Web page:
EU-Turkey goes 'back to the future'

For the time being, Cyprus is silently removed to be an obstacle to common EU policymaking; in return for being turned into the kingmaker in the EU-Turkey relations.

Last week's "special meeting" of the European Council ended up introduction of some sanctions as expected; but to Belarus, not for Turkey as tentatively intended. Foremost achievement of the meeting was breaking the impasse created by Cyprus over the EU (in)action on Belarus.

To recap; Cyprus blocked an EU Foreign Ministers’ statement at the Gymnich-the informal EU meeting that took place at the of August. Since then, the EU found Cyprus as the de-facto veto power against its will on every substantial move made against Belarus. Cyprus was not interested in Belarus per se-but bargained for sanctions and clear firm against Turkey. 

That episode is now over.

Cyprus is silently removed to be an obstacle to common EU policymaking (for the time being); in return for being turned into the kingmaker in the EU-Turkey relations. 

The EU criticized Turkey for not making positive gestures towards Cyprus-while willing to be engaged in “exploratory talks” with Greece. 

So now, the time immemorial chronic “Cyprus Question” is placed in the middle of Turkey-EU relations.

The EU Council President Charles Michel was already talking about a “carrot and stick approach” towards Turkey back at the very  beginning of September: now we have this strategy of the EU unfolding with more tactful and diplomatic wording . Framed (again) by Charles Michel, the “carrot and stick approach” is now termed as the “two track approach”. Meaning the EU is opting for dialogue with Turkey and is ready to give something in return for cooperation-the carrots: and these are the updating of the Customs Union, trying to expand trade and further cooperation over the refugee issue. The latter carrot on refugees means continuing on funding the existing educational and financial aid programs for Syrian refugees in Turkey; and maybe even extending it. 

There are other carrots-that may be in the horizon though; the EU insinuates.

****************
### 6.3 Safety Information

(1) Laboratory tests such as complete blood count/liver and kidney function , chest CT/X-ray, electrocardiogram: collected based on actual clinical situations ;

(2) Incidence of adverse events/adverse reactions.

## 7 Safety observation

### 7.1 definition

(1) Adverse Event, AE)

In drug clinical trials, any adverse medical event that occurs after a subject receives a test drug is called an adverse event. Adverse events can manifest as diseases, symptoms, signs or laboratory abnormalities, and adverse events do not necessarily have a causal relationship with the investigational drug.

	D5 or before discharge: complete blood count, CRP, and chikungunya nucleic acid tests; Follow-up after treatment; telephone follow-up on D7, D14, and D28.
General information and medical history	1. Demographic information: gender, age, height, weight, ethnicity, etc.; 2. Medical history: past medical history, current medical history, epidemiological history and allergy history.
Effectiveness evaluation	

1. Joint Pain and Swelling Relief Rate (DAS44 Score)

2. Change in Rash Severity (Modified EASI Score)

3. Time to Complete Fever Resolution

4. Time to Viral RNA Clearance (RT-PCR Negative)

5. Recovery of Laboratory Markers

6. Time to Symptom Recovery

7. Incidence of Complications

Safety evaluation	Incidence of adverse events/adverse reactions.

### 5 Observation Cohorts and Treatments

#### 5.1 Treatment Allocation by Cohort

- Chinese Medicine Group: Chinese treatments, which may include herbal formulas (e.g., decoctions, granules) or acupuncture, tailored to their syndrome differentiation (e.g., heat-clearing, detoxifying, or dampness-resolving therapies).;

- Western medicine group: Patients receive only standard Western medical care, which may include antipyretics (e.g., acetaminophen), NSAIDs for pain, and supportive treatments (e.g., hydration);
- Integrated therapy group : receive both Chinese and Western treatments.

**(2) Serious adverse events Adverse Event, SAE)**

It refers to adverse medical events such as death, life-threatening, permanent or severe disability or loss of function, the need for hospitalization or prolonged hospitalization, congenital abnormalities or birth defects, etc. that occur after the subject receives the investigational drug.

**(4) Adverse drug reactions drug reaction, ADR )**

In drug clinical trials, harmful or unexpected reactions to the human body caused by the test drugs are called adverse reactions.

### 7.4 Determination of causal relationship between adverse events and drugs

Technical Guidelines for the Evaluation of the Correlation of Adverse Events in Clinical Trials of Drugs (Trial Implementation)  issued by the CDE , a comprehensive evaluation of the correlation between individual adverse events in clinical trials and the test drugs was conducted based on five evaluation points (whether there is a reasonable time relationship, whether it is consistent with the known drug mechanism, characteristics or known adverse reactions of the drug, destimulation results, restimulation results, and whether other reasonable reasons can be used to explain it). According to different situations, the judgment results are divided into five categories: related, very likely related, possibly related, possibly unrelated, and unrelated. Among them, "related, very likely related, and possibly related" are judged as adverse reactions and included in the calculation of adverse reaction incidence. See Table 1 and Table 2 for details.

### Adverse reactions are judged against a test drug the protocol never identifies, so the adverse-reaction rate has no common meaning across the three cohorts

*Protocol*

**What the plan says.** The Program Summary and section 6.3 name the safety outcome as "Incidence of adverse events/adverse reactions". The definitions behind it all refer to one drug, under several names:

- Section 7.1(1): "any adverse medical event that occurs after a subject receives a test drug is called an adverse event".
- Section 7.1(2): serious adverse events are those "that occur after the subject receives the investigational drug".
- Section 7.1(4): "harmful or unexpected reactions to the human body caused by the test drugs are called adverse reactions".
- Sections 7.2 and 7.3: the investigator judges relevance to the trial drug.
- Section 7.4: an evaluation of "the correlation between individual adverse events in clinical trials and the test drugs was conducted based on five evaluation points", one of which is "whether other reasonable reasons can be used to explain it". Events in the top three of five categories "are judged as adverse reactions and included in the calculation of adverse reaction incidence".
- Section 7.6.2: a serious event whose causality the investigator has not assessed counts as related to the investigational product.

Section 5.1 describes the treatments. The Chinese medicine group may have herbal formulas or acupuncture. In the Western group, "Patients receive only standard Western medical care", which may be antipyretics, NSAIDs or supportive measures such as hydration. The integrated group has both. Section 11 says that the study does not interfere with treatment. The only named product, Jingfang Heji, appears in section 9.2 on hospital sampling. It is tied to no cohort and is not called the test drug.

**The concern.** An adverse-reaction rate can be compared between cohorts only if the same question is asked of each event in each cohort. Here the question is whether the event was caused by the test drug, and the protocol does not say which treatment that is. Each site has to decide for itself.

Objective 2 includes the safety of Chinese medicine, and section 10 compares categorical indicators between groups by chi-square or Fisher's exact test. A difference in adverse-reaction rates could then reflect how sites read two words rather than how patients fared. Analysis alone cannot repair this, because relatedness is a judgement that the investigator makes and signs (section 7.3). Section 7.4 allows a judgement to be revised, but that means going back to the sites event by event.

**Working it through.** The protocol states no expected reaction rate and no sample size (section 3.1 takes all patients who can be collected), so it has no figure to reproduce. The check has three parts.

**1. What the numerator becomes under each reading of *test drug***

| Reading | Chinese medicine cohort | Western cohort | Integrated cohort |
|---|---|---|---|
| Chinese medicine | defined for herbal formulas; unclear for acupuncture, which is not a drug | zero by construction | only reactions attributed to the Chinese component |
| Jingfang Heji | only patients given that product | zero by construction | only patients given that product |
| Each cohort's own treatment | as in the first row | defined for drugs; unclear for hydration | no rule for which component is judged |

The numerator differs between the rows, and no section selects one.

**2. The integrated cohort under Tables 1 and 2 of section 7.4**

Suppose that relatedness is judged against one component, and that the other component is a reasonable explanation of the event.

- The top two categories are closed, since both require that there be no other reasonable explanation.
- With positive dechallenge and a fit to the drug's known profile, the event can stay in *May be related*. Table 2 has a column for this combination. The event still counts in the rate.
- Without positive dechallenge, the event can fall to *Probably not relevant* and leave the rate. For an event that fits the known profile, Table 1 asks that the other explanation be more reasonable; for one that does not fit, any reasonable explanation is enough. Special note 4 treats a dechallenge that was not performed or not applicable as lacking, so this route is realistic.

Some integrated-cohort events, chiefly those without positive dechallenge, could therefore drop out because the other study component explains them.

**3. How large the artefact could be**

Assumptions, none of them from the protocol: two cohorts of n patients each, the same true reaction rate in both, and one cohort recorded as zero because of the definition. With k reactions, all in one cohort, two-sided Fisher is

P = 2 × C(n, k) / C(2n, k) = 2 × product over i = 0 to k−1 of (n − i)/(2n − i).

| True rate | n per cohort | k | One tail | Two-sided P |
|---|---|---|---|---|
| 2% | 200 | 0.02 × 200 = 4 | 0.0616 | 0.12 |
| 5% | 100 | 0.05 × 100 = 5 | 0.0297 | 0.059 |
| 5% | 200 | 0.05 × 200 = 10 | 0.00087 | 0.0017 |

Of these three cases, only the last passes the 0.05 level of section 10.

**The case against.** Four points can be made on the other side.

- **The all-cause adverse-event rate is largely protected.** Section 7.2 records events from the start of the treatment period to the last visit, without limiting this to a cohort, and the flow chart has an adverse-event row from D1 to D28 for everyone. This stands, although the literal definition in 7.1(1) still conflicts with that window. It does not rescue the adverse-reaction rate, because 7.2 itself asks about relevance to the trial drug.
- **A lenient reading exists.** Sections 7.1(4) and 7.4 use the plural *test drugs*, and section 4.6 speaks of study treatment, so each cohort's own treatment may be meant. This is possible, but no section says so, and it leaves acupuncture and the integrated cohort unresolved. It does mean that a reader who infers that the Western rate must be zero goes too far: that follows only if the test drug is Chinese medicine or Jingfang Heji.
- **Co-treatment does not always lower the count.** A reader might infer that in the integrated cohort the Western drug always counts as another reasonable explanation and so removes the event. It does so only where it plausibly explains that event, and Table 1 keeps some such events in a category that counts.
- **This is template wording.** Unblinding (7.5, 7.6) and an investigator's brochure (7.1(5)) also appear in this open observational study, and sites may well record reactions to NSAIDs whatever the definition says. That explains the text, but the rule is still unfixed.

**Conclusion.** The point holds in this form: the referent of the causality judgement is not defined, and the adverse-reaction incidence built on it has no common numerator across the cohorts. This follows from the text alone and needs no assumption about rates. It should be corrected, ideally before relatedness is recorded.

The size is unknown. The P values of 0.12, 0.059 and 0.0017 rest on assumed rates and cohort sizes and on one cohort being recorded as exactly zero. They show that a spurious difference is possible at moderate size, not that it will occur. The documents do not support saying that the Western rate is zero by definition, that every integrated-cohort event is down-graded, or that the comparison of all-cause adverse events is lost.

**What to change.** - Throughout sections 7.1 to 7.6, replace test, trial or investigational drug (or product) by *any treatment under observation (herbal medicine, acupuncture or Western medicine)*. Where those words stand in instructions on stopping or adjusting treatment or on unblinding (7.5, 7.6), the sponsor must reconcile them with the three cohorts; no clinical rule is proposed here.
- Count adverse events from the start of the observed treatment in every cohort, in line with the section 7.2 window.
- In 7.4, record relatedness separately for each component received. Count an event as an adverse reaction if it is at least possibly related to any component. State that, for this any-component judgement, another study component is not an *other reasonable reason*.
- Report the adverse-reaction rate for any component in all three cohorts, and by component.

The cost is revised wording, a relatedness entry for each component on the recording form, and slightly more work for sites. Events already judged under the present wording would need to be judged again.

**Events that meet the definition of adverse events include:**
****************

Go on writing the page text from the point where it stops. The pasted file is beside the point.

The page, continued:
The EU Commission President Ursula von der Leyen’s statement after meeting pointed out that she would rather work towards a “new long term EU-Turkey relationship, including modernization of the Customs Union, stronger cooperation on migration on the basis of the 2016 EU-Turkey statement and coordinated action on COVID-19”.

The Conclusion on External Relations issued after the meeting reiterated the same points:

“Provided constructive efforts to stop illegal activities vis-à-vis Greece and Cyprus are sustained, the European Council has agreed to launch a positive political EU-Turkey agenda with a specific emphasis on the modernization of the Customs Union and trade facilitation, people to people contacts, High level dialogues, continued cooperation on migration issues, in line with the 2016 EU-Turkey Statement. The European Council invites its President, in cooperation with the President of the Commission and with the support of the High Representative, to develop a proposal for re-energizing the EU-Turkey agenda to this effect.”

The 2016 EU-Turkey Statement and Action Plan foresaw updating of the Customs Union, and cooperation regarding refugees by Turkey stopping their movement beyond its borders with the EU, accepting the refugees expelled from the EU and in return getting EU funding of assisting Syrians inside its own borders. But there were two other crucial agreements: visa liberalization scheme for of Turkish citizens to travel inside the EU would be granted and Turkey’s creation of a “safe zone” inside Syria would be supported by the EU-so that the Syrian refugees may return there. The EU allusion to the 2016 Agreement with Turkey may be also read as an indication for further cooperation on these two latter issues.

Although visions of carrots malinger in the air; so do the specters of “sticks”. The EU Conclusion framed it as follows:

“[T]he EU will use all the instruments and the options at its disposal, including in accordance with Article 29 TEU and Article 215 TFEU, in order to defend its interests and those of its Member States.
The European Council will continue to closely monitor developments and will revert accordingly and take decisions as appropriate at the latest at its December meeting.”

The reference to December points out to Germany-this is the month that Germany’s EU Council Presidency ends, and the arena is left to the EU Commission and Council-and to France, who takes the counterclockwise position towards Turkey as compared to Germany. 

The Article 29 referenced in the EU Conclusion states that the decision taken by the Council will need to be adopted by all member states as national policy. So, if no results by the end of December; Germany or any other country that opts for keeping mum towards Turkey will have to change their national policy-says the EU. 

And Article 215 is about “interruption or reduction, in part or completely, of economic and financial relations with one or more third countries.”

But at the one side are the carrots and the other are sticks-and if Cyprus Question is placed right at the middle between them-is this equation solvable? Well, the Cyprus Question dates to 1974, and nothing tangible has been achieved in the past 46 years up to now. So far, pegging any other settlement and resolution to the Cyprus Question has failed miserably.

So, if Cyprus Question is continued to be placed in the middle of Turkey-EU relations that sounds more like a recipe for disaster arriving just around Christmas; when the deadline set in this EU meeting expires. 

September 29, 2021 A post-Merkel Turkey